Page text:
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Can Guided Imagery Interrupt Food Cravings?

09 Sep

Researchers from Plymouth University in the UK investigated whether guided imagery could interrupt food cravings.
 
Elaborated Intrusion Theory proposes that cravings occur when involuntary thoughts about food are elaborated and expanded upon in the mind.  A key part of this elaboration is affectively-charged imagery.  It is already understood that craving can be weakened by working memory tasks that block the imagery.
 
EI Theory predicts that cravings could also be reduced by preventing involuntary thoughts being elaborated in the first place. Imagery techniques such as body scanning and guided imagery should be able to reduce the occurrence of food thoughts.

This study tested the prediction that these techniques also reduce craving.  Participants were asked to abstain from food overnight, and then to carry out 10 min of body scanning, guided imagery, or a control mind-wandering task.

They rated their craving at 10 points during the task on a single item measure, and before and after the task, using the Craving Experience Questionnaire.
 
While craving rose during the task for the mind-wandering group, neither the guided imagery nor the body scanning group showed an increase. These effects were not detected by the CEQ, suggesting that they are only present during the competing task.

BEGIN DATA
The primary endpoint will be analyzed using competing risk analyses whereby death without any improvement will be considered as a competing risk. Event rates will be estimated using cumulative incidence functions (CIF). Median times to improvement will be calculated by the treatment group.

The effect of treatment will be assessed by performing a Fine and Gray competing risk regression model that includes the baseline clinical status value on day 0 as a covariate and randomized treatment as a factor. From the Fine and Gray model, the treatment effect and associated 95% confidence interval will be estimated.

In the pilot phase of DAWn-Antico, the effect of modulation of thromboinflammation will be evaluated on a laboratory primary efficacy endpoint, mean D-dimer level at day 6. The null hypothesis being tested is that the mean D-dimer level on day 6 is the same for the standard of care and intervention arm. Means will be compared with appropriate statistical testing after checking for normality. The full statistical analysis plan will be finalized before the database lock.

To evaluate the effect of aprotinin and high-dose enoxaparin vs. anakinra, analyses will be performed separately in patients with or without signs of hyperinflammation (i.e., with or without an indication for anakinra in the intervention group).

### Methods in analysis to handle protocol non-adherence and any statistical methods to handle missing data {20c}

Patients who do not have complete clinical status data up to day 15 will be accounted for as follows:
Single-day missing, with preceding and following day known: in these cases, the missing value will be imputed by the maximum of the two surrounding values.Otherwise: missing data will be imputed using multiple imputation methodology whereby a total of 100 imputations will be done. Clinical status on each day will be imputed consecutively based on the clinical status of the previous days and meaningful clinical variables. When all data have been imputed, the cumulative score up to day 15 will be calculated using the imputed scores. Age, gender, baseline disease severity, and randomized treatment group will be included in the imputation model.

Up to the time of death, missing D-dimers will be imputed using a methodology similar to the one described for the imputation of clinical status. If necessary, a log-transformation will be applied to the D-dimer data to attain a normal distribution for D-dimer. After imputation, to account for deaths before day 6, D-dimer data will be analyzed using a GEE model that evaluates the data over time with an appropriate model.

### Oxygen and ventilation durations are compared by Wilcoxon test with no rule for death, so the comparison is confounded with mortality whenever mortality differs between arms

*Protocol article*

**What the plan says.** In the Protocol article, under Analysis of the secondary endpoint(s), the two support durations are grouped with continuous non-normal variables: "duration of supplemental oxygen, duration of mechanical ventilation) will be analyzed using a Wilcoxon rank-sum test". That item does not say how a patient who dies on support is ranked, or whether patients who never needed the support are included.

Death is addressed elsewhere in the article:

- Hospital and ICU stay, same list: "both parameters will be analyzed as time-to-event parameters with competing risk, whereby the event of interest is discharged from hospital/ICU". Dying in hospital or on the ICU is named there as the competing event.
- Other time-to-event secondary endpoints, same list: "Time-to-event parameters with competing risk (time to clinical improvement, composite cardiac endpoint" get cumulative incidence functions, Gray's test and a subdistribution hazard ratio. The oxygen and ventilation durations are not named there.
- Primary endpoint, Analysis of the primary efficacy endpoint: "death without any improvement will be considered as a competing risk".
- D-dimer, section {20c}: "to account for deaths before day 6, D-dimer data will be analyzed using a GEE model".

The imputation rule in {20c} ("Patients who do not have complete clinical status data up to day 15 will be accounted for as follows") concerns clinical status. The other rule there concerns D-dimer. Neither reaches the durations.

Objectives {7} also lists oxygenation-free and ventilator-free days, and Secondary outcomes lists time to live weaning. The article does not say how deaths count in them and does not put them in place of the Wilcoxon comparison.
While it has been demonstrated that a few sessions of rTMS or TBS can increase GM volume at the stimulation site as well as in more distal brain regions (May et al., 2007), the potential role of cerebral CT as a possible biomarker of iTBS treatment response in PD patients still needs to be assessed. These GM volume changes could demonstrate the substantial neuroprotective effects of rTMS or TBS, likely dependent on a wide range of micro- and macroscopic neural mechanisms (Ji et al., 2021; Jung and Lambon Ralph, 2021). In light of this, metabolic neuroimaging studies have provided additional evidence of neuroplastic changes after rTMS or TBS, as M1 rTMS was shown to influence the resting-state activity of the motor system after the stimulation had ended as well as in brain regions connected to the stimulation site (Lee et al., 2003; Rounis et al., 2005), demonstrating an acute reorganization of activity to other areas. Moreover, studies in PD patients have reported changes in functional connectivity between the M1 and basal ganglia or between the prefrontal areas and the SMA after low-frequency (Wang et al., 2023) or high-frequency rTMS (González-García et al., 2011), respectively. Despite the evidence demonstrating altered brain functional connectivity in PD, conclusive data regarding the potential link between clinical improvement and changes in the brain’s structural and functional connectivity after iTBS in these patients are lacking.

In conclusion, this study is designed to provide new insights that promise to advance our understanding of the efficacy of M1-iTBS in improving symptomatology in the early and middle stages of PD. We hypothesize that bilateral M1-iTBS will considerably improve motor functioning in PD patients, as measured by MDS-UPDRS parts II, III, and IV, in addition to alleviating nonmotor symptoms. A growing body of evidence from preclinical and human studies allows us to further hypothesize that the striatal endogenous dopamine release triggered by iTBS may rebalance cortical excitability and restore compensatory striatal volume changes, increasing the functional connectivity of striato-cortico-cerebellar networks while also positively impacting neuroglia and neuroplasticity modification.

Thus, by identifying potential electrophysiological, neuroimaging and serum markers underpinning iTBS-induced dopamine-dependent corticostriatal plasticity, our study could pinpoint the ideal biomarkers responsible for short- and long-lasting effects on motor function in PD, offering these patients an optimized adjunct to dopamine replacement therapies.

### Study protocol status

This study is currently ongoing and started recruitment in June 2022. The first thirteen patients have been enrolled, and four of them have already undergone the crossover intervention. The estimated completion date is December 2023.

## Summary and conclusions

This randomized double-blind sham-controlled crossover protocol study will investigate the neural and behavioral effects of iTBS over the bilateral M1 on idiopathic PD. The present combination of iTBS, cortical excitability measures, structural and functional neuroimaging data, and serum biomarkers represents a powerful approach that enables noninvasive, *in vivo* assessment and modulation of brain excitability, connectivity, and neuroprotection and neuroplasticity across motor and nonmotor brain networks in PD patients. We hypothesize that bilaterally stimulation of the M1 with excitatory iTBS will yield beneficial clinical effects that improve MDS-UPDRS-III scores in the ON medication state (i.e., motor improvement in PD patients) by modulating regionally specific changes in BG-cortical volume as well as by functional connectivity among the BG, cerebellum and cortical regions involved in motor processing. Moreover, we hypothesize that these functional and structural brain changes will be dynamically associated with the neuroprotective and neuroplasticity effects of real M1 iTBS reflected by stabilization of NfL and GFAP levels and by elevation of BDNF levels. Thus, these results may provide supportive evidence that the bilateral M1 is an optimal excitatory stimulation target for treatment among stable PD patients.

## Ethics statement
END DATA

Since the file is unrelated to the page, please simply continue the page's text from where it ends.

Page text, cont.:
Investigators conclude that as these techniques require no devices nor materials and are unobtrusive, brief guided imagery strategies might form useful components of weight loss programs that attempt to address cravings.

Citation:  Hamilton J, Fawson S, May J, Andrade J, Kavanagh D. Brief guided imagery and body scanning interventions reduce food cravings. Appetite. 2013 Aug 17. pii: S0195-6663(13)00361-9. doi: 10.1016/j.appet.2013.08.005. [Epub ahead of print]

Belleruth Naparstek

Psychotherapist, author and guided imagery pioneer Belleruth Naparstek is the creator of the popular Health Journeys guided imagery audio series. Her latest book on imagery and posttraumatic stress, Invisible Heroes: Survivors of Trauma and How They Heal (Bantam Dell), won the Spirituality & Health Top 50 Books Award